The hideousness of what has, on a very large scale, been constructed—at a time of prosperity unprecedented in human history—is shameful.

Alexandra Road Estate, Camden (1972-78)


Residential housing in the Bagnolet suburb of Paris

Part of the Tours Aillaud (1977) in the Parisian suburb of Nanterre

Fra Angelico, Annunciation, c. 1445

Damian Hirst, The Tranquility of Solitude (for George Dyer), 2006

São Paulo

Rio de Janeiro

Imprisonment to preclude criminal acts is sometimes justified

Hulme Crescents (Wilson & Wormersley, 1972)

Dalrymple writes that on the whole, he is

against the practice of preventive detention, as being the weapon of authoritarianism.

However, he strongly favours preventive detention

in the case of graduates of French or British architecture schools.

These people, he says,

should be incarcerated immediately on graduation.

Why? Because

it is the only way to preserve what is left of the material fabric of civilised urban life.

An incompetent architect and an outright fascist

Just see how far you get up the academic ladder in a French school of architecture, writes Dalrymple, if you state what is perfectly obvious, that Le Corbusier

  • was not a genius except in self-advertisement
  • held repugnant fascist views
  • regarded humans in his cities much as we regard bedbugs
  • suggested during the Occupation that millions of people be deported from Paris because he thought they had no business being there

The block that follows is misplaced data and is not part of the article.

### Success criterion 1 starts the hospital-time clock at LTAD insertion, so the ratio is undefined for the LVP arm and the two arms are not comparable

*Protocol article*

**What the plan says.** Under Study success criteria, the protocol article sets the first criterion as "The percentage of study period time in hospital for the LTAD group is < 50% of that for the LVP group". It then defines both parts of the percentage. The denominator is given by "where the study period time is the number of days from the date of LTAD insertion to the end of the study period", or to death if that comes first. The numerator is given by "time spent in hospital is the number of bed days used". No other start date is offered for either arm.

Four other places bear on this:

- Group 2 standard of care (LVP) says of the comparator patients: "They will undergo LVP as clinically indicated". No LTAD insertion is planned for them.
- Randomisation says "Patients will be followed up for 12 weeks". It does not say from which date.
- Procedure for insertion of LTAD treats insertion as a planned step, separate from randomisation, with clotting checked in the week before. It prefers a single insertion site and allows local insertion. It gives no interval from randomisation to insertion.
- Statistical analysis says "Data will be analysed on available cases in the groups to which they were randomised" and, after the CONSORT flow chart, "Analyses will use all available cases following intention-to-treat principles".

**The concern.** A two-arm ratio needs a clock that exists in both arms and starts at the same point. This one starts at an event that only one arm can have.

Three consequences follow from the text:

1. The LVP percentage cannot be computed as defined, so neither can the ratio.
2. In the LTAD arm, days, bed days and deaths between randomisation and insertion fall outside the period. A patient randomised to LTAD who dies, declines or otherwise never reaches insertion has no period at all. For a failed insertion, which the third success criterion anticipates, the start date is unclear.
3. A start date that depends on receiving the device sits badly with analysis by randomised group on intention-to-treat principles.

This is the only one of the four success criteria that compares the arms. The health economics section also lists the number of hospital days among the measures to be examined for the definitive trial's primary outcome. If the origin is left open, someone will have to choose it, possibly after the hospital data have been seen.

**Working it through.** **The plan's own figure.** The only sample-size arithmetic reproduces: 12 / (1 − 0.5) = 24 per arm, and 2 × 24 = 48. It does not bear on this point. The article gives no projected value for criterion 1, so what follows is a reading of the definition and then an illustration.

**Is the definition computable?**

• drew up designs that were incompetent
  • produced constructions that were instinct with and the embodiment of his odious ideas

Grotesque architectural incompetence: High Court of Punjab and Haryana, Chandigarh. Le Corbusier 1952-55

A clarion call to resist architectural fascism

In Making Dystopia: The Strange Rise and Survival of Architectural Barbarism, James Curl recounts the history and devastating effects of architectural modernism. It is, writes Dalrymple,

a painful book to read. In one sense his targets are easy, for as the photos demonstrate, modernist architecture and its successors are so awful that it scarcely requires any powers of judgment to perceive it. It is like seeing a TV evangelist and knowing at once that he is a crook.

Yet modernist architecture,

despite its patent hideousness and inhumanity, has its defenders, especially in the purlieux of architectural schools. Moreover, the population has been browbeaten into believing that there was never any alternative, and it is obvious that to undo the damage would take decades, untold determination and vast expenditure. Removing the Tour Montparnasse alone would probably cost several billion. No one is prepared to make this colossal effort.

Curl has written, says Dalrymple,

a learned critique of one of the worst legacies of the 20th century.

Æsthetic barbarians

Cité radieuse de Rezé

Dalrymple writes that the modernists were adept at claiming that their architecture was both

  1. a logical development to and æsthetic successor of classical Greek architecture; and
  2. utterly new and unprecedented

The latter, he points out, was nearer the mark. They created buildings that,

not only in theory but in practice, were incompatible with all that had gone before, and intentionally so. Any one of their buildings could, and often did, lay waste a townscape, with devastating consequences. What had previously been a source of pride for inhabitants became a source of impotent despair.

Le Corbusier’s books

are littered with references to the Parthenon and other great monuments of architectural genius: but how anybody can see anything in common between the Parthenon and the Unité d’habitation (an appellation that surely by itself ought to tell us everything we need to know about Corbusier), other than that both are the product of human labour, defeats me.

Cité radieuse de Marseille